Date of Degree


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Degree Name





Joan C. Borod

Committee Members

Laura Rabin

Justin Storbeck

Claudia Brumbaugh

Yvette Caro

Subject Categories



The extent to which emotional recognition is universal or culturally determined has far-ranging implications for the success of cross-cultural communication. Although strong evidence supporting the universality of emotion recognition across differing cultures has accumulated, there is also mounting support for an in-group advantage (Elfenbein & Ambady, 2002a), defined as the ease by which individuals recognize emotions displayed by members of their in-group group compared to out-group members. Due to mixed results from studies focusing on ethnic groups residing within the same country, the current study investigated the in-group advantage among Black American (BAm), Chinese American (CAm), and White American (WAm) individuals using a balanced design.

Participants were asked to produce angry, fearful, sad, neutral, and happy facial and prosodic expressions. Based on a validation process involving consensus raters, expressions produced by 62 posers, 18-35 years (21 BAm, 52% female; 20 CAm, 50% female; and 21 WAm, 52% female), were selected into the study. Finally, 137 judges, 18-39 years (46 BAm, 50% female, 45 CAm, 51% female, and 46 WAm, 50% female), were exposed to the expressions. The in-group advantage was investigated for emotion recognition accuracy, response time, emotion intensity ratings, and confidence ratings.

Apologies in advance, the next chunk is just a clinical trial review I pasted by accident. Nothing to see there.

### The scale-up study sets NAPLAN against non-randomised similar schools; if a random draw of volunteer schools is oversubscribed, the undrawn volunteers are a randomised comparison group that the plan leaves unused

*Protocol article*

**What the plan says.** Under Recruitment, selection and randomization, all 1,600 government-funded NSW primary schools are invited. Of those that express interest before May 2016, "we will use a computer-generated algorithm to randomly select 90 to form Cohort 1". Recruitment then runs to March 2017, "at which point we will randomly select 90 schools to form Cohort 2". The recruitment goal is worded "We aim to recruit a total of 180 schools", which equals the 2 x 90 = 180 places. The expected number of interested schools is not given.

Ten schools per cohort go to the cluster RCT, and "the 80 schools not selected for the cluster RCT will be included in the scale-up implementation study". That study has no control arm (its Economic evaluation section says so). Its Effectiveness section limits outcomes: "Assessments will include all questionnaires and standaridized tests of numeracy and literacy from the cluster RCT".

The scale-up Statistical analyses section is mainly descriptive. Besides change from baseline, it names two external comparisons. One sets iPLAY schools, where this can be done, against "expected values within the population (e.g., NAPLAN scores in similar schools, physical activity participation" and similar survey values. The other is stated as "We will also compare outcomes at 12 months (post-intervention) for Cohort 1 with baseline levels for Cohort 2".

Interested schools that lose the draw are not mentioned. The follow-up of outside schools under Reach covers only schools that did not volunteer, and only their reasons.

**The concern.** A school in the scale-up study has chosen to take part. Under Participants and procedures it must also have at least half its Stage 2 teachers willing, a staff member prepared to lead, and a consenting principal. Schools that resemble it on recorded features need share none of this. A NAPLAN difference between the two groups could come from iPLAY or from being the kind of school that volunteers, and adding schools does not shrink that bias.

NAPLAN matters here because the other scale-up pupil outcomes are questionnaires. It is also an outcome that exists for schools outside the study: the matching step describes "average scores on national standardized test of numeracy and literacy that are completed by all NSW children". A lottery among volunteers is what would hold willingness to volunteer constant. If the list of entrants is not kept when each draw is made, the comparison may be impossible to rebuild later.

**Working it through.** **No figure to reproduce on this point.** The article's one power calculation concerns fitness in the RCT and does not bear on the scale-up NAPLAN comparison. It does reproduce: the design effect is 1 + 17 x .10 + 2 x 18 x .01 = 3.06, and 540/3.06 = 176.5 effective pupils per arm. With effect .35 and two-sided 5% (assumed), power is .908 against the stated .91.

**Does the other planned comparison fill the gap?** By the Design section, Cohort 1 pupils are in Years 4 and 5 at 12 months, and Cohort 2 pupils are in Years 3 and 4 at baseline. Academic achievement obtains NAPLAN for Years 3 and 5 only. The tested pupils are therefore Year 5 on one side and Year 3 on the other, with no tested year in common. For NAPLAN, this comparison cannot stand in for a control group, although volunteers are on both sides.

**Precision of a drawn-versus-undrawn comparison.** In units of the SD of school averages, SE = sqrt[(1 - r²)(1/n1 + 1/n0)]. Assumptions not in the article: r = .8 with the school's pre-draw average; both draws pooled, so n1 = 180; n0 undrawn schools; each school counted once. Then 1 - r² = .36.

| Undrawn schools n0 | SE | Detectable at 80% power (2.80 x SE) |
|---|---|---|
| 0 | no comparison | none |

Results provided partial support for an in-group advantage in facial emotion recognition, which mainly occurred for Black American judges. There was no support for an in-group advantage for prosodic emotion recognition. However, for both channels, support was obtained for a minority out-group advantage, as Black American and Chinese American judges recognized White American expressions with higher accuracy than in-group expressions. Results from response time data, emotion intensity ratings, and confidence ratings neither supported an in-group nor an out-group advantage. These data suggested that the out-group advantage is not simply a function of differing task difficulty. Additionally, when scores from an empathy questionnaire were controlled for, the out-group advantage disappeared, suggesting the importance of empathy in cross-ethnic emotion recognition. Findings also demonstrated higher recognition rates and intensity ratings among women than men.

Overall, results revealed subtle differences in cross-ethnic emotion recognition among groups living together in a multi-cultural environment, which can impact the success of inter-group nonverbal communication.

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